Security Control ID: 1

Type: Preventative

Obfuscation can make the observation and reverse engineering more difficult. It is only capable of delaying an attacker, however, not preventing a sufficiently motivated and resourced one.


Outcome ID: 1

Type: Success

The attacker identifies one or more files or data in the software to attack.



Step 1 - Apply mining techniques

The attacker then uses a variety of techniques, such as sniffing, reverse-engineering, and cryptanalysis to extract the information of interest..

Tecnique ID: 1 - Environment(s) env-Local env-Embedded env-ClientServer env-Peer2Peer

API Profiling. The attacker monitors the software's use of registry keys or other operating system-provided storage locations that can contain sensitive information.

Tecnique ID: 2 - Environment(s) env-Local env-Embedded

Execution in simulator. The attacker physically removes mass storage from the system and explores it using a simulator, external system, or other debugging harness.

Tecnique ID: 3 - Environment(s) env-Local env-Embedded env-ClientServer env-Peer2Peer

Cryptanalysis. The attacker performs cryptanalysis to identify data in the client component which may be cryptographically significant. (Key material frequently stands out as very high entropy data when compared to other mundane data). Given cryptographically significant data, other analyses are performed (e.g., length, internal structure, etc.) to determine potential algorithms (RSA, ECC, AES, etc.). This process proceeds until the attacker reaches a conclusion about the significance and use of the data.

Tecnique ID: 4 - Environment(s) env-All

Common decoding methods. The attacker applies methods to decode such encodings and compressions as Base64, unzip, unrar, RLE decoding, gzip decompression and so on.

Tecnique ID: 5 - Environment(s) env-All

Common data typing. The attacker looks for common file signatures for well-known file types (JPEG, TIFF, ASN.1, LDIF, etc.). If the signatures match, he attempts decoding in that format.

Indicator ID: 1 - Environment(s) env-Local env-Embedded env-ClientServer env-Peer2Peer

Type: Positive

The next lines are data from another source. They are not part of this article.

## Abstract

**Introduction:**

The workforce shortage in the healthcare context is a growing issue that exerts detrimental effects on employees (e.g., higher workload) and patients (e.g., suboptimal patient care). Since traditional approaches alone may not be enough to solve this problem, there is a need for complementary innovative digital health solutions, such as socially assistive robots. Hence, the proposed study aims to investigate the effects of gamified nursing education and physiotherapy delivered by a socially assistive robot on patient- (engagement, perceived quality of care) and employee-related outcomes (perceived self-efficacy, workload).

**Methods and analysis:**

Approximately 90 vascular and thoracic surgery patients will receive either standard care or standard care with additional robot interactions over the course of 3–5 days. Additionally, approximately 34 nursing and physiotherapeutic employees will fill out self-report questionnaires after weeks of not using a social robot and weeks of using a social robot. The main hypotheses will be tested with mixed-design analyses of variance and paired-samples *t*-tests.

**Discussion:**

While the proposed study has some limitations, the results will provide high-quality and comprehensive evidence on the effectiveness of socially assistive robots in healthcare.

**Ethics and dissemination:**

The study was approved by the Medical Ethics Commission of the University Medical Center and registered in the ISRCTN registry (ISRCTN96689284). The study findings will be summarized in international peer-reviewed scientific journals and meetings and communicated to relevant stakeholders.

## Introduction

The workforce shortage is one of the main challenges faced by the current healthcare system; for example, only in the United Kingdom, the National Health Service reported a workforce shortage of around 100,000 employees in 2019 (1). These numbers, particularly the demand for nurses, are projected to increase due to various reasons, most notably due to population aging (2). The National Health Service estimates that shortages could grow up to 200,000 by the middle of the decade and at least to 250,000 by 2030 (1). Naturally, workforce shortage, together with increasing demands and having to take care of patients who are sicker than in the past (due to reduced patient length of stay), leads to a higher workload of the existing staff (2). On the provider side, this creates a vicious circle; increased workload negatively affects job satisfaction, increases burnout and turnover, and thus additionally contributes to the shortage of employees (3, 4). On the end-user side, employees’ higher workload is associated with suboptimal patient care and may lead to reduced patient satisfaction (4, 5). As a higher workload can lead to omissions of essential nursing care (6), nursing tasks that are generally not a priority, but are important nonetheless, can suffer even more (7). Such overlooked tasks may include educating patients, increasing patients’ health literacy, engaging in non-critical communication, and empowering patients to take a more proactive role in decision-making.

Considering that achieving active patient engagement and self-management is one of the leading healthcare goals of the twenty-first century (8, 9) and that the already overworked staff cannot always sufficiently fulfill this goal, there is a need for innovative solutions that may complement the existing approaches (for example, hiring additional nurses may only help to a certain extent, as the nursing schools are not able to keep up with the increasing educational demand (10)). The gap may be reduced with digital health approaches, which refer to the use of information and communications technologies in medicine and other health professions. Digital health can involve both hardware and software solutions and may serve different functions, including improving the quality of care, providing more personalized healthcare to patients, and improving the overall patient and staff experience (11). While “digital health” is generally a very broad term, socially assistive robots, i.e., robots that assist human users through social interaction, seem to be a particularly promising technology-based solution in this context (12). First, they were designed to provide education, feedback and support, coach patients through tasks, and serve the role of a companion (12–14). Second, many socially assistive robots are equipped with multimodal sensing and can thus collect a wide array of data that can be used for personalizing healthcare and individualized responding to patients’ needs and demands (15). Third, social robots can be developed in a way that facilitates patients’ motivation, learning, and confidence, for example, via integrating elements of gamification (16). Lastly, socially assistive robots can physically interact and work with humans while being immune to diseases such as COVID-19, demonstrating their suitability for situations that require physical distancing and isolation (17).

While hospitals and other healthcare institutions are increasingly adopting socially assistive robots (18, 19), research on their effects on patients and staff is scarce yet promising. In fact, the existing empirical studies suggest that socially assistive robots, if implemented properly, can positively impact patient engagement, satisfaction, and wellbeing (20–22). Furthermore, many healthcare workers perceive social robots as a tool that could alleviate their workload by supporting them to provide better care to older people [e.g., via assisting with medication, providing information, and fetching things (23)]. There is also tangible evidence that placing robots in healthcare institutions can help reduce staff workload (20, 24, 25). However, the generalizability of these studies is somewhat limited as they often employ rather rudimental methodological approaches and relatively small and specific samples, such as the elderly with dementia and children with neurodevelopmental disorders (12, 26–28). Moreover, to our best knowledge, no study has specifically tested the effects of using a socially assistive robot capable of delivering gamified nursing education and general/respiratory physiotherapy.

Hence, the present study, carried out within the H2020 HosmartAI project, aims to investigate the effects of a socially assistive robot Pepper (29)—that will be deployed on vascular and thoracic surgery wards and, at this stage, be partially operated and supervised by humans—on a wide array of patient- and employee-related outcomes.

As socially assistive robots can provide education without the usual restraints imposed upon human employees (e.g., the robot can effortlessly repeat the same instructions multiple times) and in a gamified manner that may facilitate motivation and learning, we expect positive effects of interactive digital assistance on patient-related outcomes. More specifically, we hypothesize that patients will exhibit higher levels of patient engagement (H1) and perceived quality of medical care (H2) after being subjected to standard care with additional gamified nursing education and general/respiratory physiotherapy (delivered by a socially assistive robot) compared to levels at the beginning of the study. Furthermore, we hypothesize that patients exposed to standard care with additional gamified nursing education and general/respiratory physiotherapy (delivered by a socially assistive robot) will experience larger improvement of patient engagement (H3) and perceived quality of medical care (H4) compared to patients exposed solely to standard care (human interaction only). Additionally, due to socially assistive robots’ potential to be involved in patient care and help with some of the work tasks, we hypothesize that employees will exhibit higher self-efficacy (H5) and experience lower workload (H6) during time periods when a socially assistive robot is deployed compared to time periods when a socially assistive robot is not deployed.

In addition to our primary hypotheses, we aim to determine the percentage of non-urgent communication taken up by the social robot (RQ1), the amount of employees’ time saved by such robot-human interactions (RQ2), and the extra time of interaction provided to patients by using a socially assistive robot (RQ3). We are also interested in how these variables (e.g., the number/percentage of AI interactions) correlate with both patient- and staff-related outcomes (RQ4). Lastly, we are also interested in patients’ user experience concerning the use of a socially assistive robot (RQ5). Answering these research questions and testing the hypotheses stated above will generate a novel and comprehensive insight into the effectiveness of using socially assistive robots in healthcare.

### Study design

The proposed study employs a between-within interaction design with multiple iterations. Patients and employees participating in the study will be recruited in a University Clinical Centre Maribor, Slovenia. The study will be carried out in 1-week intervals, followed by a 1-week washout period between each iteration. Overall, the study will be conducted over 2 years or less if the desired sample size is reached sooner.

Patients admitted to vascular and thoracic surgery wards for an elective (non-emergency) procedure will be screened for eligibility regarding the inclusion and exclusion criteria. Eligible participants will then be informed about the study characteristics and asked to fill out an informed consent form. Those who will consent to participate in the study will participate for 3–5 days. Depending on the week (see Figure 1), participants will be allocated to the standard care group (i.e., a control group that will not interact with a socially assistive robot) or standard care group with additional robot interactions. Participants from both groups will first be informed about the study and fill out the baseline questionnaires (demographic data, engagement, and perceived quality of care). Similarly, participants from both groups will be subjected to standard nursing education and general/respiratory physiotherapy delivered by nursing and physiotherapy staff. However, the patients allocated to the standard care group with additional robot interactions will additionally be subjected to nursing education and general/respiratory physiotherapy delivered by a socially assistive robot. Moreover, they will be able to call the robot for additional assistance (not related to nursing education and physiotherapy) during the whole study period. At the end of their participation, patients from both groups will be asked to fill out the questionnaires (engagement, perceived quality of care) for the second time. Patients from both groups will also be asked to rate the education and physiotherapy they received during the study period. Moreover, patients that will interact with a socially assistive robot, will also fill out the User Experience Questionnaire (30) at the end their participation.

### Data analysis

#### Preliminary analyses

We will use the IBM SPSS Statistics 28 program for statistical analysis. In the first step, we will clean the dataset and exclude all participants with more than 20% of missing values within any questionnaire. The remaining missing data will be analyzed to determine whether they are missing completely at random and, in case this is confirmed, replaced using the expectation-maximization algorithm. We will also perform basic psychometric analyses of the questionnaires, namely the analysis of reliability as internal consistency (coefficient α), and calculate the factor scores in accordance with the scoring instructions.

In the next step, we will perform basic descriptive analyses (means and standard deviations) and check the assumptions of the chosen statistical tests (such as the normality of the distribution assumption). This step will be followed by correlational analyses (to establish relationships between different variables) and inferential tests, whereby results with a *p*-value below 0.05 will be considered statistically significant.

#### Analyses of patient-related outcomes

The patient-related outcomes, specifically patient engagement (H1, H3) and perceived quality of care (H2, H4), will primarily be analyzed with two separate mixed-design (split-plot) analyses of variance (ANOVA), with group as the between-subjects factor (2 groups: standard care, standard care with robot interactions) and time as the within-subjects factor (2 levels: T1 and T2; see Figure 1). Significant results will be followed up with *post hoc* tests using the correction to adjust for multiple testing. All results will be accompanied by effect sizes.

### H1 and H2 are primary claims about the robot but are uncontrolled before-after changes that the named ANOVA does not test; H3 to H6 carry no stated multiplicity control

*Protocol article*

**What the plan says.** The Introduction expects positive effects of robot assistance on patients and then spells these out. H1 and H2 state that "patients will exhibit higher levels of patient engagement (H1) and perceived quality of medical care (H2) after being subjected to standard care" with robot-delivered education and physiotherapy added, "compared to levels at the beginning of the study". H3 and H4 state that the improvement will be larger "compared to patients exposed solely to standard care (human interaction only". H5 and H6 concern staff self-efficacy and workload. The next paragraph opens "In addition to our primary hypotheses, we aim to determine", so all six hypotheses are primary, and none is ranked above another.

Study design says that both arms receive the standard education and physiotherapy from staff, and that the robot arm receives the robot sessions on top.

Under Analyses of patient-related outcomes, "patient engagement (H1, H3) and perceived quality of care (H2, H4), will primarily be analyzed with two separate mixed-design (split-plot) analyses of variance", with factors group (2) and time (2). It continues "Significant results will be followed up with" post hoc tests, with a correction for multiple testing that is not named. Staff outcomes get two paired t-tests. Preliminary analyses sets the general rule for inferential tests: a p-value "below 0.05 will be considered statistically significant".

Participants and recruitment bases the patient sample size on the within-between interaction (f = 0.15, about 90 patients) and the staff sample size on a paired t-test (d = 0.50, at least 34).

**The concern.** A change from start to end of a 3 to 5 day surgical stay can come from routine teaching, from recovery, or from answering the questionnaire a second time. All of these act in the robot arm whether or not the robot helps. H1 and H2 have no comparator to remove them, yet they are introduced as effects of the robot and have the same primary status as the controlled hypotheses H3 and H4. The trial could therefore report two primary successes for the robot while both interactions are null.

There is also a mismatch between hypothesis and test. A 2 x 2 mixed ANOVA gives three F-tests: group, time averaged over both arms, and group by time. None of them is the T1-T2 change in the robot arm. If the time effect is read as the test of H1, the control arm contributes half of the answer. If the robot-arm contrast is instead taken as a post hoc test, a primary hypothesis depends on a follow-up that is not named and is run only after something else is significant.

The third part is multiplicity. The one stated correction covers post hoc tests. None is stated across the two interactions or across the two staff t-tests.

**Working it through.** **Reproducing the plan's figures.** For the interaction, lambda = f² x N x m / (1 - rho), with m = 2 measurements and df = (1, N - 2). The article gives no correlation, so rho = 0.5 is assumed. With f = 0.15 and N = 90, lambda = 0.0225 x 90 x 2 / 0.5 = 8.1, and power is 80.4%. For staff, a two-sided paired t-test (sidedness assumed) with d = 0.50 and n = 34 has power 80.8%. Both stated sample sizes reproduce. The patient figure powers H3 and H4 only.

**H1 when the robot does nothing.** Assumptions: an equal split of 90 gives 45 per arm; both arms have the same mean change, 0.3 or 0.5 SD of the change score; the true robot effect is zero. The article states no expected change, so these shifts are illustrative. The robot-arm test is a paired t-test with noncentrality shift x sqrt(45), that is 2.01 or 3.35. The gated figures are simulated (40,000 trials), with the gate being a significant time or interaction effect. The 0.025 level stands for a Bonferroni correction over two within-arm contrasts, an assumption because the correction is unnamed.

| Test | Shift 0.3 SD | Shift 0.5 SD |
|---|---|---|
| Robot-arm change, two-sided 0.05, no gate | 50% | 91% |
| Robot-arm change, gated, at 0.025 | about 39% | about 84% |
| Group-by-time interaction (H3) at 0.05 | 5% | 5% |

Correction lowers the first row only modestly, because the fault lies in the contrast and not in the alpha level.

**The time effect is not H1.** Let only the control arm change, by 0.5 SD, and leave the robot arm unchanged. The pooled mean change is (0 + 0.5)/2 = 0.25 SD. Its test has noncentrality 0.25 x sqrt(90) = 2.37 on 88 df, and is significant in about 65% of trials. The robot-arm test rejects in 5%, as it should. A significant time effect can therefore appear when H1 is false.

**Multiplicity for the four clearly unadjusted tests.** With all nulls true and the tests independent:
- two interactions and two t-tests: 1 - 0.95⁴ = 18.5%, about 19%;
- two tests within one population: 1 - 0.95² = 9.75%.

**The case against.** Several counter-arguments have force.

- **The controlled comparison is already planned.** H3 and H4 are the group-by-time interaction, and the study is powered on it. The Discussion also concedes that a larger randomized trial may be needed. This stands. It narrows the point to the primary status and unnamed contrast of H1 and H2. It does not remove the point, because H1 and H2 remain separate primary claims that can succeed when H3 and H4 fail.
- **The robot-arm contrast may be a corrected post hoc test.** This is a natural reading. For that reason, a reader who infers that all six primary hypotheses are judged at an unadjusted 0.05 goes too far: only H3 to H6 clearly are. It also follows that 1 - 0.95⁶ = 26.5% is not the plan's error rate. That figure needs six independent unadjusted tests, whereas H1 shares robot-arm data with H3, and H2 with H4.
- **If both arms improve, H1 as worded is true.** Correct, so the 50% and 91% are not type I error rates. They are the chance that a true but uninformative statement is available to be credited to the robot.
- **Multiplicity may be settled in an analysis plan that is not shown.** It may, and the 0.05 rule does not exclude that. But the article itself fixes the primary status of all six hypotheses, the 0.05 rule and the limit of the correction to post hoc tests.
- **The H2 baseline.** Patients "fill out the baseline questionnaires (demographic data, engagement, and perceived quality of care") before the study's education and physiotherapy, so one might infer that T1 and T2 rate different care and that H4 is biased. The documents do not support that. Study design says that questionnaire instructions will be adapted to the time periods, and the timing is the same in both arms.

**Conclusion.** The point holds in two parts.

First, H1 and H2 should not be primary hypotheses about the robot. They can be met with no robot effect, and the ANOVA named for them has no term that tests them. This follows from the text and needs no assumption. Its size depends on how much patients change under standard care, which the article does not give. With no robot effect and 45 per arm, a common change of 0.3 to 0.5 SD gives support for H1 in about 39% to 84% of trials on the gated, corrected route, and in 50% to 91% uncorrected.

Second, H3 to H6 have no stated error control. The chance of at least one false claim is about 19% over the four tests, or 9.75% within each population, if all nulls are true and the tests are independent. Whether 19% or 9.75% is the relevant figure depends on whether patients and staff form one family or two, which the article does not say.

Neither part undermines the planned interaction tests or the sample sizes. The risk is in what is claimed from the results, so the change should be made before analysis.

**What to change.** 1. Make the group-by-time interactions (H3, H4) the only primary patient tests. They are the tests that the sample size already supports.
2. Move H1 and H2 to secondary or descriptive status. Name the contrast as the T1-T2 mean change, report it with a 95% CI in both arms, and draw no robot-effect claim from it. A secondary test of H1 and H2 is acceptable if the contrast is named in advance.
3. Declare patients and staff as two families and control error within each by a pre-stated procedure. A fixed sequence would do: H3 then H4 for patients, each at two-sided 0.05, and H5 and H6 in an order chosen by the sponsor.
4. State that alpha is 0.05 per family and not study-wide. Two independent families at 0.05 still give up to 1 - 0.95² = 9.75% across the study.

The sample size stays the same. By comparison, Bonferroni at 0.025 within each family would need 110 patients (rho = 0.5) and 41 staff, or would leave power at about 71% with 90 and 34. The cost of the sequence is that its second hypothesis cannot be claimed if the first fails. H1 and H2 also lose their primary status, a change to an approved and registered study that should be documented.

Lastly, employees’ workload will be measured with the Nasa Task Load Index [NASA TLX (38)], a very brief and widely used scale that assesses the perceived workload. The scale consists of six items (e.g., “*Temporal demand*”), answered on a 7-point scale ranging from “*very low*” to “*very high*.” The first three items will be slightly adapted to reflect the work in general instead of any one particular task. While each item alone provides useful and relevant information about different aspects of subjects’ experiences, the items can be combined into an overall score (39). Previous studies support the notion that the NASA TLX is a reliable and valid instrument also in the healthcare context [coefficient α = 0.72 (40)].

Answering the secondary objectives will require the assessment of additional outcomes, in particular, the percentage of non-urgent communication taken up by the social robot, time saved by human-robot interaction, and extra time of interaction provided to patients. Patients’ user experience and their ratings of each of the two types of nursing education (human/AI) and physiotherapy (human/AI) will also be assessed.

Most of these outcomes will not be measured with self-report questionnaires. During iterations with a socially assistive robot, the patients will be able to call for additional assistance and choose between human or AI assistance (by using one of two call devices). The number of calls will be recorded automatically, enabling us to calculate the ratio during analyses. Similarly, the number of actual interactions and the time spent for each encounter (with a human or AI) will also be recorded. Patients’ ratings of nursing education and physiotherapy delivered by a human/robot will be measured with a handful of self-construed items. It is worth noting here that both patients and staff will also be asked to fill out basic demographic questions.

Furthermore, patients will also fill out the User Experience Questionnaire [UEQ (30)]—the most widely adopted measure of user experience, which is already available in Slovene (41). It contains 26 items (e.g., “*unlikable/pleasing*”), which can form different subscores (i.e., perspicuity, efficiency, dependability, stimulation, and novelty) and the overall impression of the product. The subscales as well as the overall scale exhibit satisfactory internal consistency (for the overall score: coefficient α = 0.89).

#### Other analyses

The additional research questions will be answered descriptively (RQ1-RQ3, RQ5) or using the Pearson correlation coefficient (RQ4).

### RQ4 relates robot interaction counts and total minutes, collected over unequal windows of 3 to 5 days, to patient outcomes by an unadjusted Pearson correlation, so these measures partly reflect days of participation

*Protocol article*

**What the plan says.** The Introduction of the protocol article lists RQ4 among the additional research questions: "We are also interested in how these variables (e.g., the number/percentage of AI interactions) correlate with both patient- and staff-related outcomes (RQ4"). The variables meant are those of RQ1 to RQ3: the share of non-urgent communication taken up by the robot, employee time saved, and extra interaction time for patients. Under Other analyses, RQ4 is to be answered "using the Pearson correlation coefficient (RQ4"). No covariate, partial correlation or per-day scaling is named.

Well known data types are used and embedded inside the client-accessible code.

Indicator ID: 2 - Environment(s) env-Local env-Embedded env-ClientServer env-Peer2Peer

Type: Inconclusive

Proprietary data encodings are used. Although this incrementally increases the difficulty for an attacker to decode the data, it provides no better protection than well-known data types. Since few software developers are trained in obfuscation and cryptography, most proprietary encodings add little security value.


Security Control ID: 1

Type: Corrective

The software can contain an update mechanism, key management mechanism, or other means of updating proprietary data. Although this can react to a single breach, it is not an effective continuing solution. Many software manufacturers are lured into a repeated update cycle (c.f., satellite TV providers, iPhone) as adversaries break proprietary data protection schemes. Planning to issue corrections is a poor long-term strategy, but it can be an effective stopgap measure until a design-level correction can be made.


Outcome ID: 1

Type: Success

The attacker extracts useful information.



No sensitive or confidential information must be stored in client distributions. This includes content such as passwords or encryption keys. In cases where this is necessary, avoid storing any such information in plaintext

All information arriving from a client must be validated before use.